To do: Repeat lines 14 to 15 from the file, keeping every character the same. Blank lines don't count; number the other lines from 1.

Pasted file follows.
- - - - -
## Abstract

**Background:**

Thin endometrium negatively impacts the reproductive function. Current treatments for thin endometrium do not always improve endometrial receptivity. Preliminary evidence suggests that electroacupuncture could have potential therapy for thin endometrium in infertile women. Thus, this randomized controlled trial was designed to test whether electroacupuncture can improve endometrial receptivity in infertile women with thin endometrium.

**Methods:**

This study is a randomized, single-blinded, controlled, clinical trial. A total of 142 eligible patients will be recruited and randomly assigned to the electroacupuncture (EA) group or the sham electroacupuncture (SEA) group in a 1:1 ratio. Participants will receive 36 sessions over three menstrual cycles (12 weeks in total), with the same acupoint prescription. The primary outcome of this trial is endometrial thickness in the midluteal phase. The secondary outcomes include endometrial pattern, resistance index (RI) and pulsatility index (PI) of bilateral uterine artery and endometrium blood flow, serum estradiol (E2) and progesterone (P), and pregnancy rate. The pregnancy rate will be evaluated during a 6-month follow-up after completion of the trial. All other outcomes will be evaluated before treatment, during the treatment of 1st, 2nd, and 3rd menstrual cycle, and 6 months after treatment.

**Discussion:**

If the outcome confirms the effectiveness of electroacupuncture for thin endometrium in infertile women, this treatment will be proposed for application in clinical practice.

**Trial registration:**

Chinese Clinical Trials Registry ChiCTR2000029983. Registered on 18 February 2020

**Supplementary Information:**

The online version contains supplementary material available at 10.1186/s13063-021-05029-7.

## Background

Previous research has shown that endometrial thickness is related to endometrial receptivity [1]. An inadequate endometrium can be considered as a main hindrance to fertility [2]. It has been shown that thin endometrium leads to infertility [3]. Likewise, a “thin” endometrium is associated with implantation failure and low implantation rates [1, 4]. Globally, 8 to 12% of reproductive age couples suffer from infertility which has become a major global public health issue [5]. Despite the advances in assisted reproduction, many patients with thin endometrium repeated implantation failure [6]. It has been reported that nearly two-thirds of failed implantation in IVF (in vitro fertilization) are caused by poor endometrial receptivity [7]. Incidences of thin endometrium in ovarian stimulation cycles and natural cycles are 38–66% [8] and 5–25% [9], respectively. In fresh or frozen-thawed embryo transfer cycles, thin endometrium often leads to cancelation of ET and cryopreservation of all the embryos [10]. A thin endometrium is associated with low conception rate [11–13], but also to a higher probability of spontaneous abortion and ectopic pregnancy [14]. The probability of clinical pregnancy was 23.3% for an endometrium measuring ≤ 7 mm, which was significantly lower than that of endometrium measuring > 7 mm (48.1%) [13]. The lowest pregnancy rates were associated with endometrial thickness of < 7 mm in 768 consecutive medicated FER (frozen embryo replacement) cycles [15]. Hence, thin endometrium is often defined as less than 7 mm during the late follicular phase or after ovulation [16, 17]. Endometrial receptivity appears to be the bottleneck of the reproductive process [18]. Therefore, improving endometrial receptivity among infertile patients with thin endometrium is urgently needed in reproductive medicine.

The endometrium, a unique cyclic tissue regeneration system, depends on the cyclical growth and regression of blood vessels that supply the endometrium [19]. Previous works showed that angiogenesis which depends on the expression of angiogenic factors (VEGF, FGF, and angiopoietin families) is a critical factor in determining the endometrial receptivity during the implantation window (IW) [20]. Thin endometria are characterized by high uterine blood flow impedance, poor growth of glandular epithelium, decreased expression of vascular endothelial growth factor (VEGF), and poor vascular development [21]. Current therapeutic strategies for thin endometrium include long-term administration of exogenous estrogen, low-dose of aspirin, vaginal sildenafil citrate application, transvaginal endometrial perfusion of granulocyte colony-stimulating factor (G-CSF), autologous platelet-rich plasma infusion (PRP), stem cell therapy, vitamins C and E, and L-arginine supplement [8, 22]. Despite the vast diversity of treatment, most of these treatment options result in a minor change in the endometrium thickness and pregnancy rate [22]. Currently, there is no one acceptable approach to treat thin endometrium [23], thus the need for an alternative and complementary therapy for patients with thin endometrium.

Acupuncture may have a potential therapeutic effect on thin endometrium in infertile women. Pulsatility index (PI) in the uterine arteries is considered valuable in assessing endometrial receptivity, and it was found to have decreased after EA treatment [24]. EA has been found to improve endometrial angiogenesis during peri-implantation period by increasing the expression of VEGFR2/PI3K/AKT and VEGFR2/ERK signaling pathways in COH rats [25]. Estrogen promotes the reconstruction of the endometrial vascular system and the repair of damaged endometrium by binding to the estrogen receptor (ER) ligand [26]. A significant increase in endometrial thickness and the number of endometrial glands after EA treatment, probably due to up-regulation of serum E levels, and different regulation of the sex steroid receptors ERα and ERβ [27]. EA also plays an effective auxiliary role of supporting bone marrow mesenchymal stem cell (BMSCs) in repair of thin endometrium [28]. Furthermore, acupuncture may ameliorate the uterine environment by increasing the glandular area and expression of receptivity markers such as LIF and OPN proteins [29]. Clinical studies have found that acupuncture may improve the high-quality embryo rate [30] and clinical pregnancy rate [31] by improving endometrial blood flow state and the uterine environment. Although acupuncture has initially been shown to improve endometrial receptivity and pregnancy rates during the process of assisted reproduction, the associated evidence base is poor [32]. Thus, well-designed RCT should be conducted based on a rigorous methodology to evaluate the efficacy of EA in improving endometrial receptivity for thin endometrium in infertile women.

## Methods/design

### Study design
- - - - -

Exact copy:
The endometrium, a unique cyclic tissue regeneration system, depends on the cyclical growth and regression of blood vessels that supply the endometrium [19]. Previous works showed that angiogenesis which depends on the expression of angiogenic factors (VEGF, FGF, and angiopoietin families) is a critical factor in determining the endometrial receptivity during the implantation window (IW) [20]. Thin endometria are characterized by high uterine blood flow impedance, poor growth of glandular epithelium, decreased expression of vascular endothelial growth factor (VEGF), and poor vascular development [21]. Current therapeutic strategies for thin endometrium include long-term administration of exogenous estrogen, low-dose of aspirin, vaginal sildenafil citrate application, transvaginal endometrial perfusion of granulocyte colony-stimulating factor (G-CSF), autologous platelet-rich plasma infusion (PRP), stem cell therapy, vitamins C and E, and L-arginine supplement [8, 22]. Despite the vast diversity of treatment, most of these treatment options result in a minor change in the endometrium thickness and pregnancy rate [22]. Currently, there is no one acceptable approach to treat thin endometrium [23], thus the need for an alternative and complementary therapy for patients with thin endometrium.

Acupuncture may have a potential therapeutic effect on thin endometrium in infertile women. Pulsatility index (PI) in the uterine arteries is considered valuable in assessing endometrial receptivity, and it was found to have decreased after EA treatment [24]. EA has been found to improve endometrial angiogenesis during peri-implantation period by increasing the expression of VEGFR2/PI3K/AKT and VEGFR2/ERK signaling pathways in COH rats [25]. Estrogen promotes the reconstruction of the endometrial vascular system and the repair of damaged endometrium by binding to the estrogen receptor (ER) ligand [26]. A significant increase in endometrial thickness and the number of endometrial glands after EA treatment, probably due to up-regulation of serum E levels, and different regulation of the sex steroid receptors ERα and ERβ [27]. EA also plays an effective auxiliary role of supporting bone marrow mesenchymal stem cell (BMSCs) in repair of thin endometrium [28]. Furthermore, acupuncture may ameliorate the uterine environment by increasing the glandular area and expression of receptivity markers such as LIF and OPN proteins [29]. Clinical studies have found that acupuncture may improve the high-quality embryo rate [30] and clinical pregnancy rate [31] by improving endometrial blood flow state and the uterine environment. Although acupuncture has initially been shown to improve endometrial receptivity and pregnancy rates during the process of assisted reproduction, the associated evidence base is poor [32]. Thus, well-designed RCT should be conducted based on a rigorous methodology to evaluate the efficacy of EA in improving endometrial receptivity for thin endometrium in infertile women.